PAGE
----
Comparison of different strains of Borrelia burgdorferi sensu lato used as antigens in enzyme-linked immunosorbent assays

Published Date
Journal of Clinical Microbiology
J Clin Microbiol. 1994 May;32(5):1154-8
Magnarelli LA
Anderson JF
Johnson RC
Nadelman RB
Wormser GP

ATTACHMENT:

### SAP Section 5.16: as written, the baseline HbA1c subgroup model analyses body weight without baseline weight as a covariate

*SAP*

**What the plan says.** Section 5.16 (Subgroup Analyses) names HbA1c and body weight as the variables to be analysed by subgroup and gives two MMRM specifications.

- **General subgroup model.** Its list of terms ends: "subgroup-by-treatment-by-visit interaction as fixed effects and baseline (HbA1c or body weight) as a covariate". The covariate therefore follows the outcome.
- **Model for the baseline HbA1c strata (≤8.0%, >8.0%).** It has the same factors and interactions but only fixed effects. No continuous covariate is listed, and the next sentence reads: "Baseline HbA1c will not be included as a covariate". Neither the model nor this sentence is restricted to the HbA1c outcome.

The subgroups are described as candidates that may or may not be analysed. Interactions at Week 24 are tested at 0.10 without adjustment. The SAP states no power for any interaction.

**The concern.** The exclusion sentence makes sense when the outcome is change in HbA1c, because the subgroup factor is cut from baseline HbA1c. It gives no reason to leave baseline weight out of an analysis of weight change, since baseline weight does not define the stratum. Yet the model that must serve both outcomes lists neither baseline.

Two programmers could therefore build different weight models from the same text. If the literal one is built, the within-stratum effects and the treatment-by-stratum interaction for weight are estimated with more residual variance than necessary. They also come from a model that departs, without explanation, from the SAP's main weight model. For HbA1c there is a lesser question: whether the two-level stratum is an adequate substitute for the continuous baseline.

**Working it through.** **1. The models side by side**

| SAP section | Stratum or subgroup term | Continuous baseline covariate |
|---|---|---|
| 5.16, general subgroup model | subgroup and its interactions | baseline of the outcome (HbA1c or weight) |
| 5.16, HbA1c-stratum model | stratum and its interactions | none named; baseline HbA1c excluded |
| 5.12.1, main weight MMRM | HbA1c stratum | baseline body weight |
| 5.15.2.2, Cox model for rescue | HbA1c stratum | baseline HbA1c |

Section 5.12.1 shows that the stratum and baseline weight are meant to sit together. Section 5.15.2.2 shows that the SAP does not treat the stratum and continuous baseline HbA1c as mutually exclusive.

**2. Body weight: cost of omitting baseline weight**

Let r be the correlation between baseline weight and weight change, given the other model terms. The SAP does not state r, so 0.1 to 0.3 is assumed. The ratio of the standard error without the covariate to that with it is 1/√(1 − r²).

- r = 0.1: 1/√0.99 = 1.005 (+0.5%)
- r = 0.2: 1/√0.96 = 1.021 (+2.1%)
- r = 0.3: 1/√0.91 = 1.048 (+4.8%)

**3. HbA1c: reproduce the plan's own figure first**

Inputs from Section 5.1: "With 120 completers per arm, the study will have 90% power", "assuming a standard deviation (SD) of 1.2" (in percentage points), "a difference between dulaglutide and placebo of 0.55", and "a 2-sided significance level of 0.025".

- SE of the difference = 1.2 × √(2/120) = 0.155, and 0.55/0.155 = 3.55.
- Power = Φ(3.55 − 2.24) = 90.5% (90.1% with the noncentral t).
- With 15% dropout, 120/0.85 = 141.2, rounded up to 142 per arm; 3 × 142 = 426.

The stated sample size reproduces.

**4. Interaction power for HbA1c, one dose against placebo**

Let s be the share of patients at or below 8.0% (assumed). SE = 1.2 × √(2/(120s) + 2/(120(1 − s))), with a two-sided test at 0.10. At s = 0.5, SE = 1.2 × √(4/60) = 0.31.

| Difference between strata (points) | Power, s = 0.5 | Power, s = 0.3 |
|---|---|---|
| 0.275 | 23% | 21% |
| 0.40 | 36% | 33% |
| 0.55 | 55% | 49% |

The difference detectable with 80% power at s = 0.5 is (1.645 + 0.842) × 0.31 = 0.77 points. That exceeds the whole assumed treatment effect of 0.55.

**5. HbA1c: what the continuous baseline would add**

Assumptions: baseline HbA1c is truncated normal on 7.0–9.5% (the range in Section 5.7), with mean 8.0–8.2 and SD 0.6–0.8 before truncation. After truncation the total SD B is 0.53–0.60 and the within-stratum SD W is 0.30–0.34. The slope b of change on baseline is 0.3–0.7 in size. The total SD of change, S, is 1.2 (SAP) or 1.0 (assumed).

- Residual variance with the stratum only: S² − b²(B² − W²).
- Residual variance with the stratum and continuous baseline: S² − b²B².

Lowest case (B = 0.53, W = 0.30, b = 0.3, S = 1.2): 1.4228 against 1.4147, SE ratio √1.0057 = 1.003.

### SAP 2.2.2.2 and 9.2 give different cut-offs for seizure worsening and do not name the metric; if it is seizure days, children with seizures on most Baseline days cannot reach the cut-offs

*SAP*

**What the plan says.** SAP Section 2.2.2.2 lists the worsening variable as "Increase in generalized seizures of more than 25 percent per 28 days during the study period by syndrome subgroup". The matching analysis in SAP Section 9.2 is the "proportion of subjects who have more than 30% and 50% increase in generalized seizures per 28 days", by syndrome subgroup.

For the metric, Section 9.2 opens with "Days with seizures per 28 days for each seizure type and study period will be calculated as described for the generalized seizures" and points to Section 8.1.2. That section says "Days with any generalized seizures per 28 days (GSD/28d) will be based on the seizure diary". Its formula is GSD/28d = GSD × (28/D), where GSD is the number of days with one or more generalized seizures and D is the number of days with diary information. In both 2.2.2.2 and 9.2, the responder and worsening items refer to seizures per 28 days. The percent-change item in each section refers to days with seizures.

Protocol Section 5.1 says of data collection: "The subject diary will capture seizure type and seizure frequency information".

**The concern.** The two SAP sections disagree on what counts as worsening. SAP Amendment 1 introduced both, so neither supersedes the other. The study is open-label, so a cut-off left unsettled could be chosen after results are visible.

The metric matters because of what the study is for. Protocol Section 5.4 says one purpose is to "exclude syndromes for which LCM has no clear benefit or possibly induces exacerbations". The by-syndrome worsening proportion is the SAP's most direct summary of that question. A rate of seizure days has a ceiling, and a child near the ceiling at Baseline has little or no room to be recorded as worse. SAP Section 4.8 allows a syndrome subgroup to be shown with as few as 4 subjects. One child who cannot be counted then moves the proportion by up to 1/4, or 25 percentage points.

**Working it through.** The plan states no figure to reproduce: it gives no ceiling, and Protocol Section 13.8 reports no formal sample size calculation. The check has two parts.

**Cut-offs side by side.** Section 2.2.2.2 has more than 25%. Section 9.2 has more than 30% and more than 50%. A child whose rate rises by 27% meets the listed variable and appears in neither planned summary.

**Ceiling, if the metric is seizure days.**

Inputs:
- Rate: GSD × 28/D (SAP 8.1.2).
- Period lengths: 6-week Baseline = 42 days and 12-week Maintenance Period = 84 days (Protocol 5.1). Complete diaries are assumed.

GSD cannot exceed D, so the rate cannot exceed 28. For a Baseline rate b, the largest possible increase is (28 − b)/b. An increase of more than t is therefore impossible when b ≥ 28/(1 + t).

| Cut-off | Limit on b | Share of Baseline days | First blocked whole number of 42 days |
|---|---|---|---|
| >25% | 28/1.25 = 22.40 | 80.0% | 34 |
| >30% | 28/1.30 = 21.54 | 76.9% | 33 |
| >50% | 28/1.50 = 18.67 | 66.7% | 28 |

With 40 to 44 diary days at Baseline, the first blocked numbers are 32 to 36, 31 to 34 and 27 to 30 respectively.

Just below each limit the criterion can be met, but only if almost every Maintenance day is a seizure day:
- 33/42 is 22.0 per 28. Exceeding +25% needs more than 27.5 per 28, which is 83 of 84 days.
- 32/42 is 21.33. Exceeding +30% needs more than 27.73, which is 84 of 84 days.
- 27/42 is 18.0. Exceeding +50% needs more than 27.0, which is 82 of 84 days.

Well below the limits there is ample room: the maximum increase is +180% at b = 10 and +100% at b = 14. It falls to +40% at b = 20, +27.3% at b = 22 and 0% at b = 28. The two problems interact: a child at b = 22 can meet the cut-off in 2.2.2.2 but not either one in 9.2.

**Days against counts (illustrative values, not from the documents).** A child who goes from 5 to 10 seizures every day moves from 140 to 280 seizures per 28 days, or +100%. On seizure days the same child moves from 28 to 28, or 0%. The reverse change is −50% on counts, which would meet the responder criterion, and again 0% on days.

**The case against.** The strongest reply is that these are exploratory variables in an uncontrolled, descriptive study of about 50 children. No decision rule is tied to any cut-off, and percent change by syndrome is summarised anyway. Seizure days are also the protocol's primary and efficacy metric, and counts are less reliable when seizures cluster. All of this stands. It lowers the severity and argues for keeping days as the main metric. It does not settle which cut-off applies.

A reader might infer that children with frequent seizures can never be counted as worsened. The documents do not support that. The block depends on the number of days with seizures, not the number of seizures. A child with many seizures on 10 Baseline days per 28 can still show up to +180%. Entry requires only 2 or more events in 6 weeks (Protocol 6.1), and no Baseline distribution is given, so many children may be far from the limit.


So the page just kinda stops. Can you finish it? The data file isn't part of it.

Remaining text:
Eight strains of Borrelia burgdorferi sensu lato were tested with serum samples from persons who had Lyme borreliosis or syphilis in class-specific enzyme-linked immunosorbent assays (ELISAs). Antigens of B. burgdorferi sensu stricto, of Borrelia garinii, and of Borrelia spirochetes in group VS461 were prepared from cultured bacteria isolated from ticks, a white-footed mouse (Peromyscus leucopus), or human tissues in North America, the former Soviet Union, and Japan. Nearly all of the serum specimens that contained immunoglobulins to strain 2591, a Connecticut isolate, were also positive in antibody tests with the other seven strains. In general, all eight strains reacted similarly and were suitable as coating antigens in class-specific ELISAs. Assay sensitivities ranged from 82.6 to 100% in analyses for immunoglobulin M and G antibodies. Compared with reference antigen strain 2591, strains 231 (a tick isolate from Canada) and NCH-1 (a human skin isolate from Wisconsin) resulted in higher antibody titers in an ELISA. Syphilitic sera cross-reacted in all tests regardless of the antigen used. Key immunodominant proteins are shared among the closely related strains of B. burgdorferi sensu lato tested, but it is suspected that variations in antigen compositions among these spirochetes may sometimes affect assay performance for detecting serum antibodies.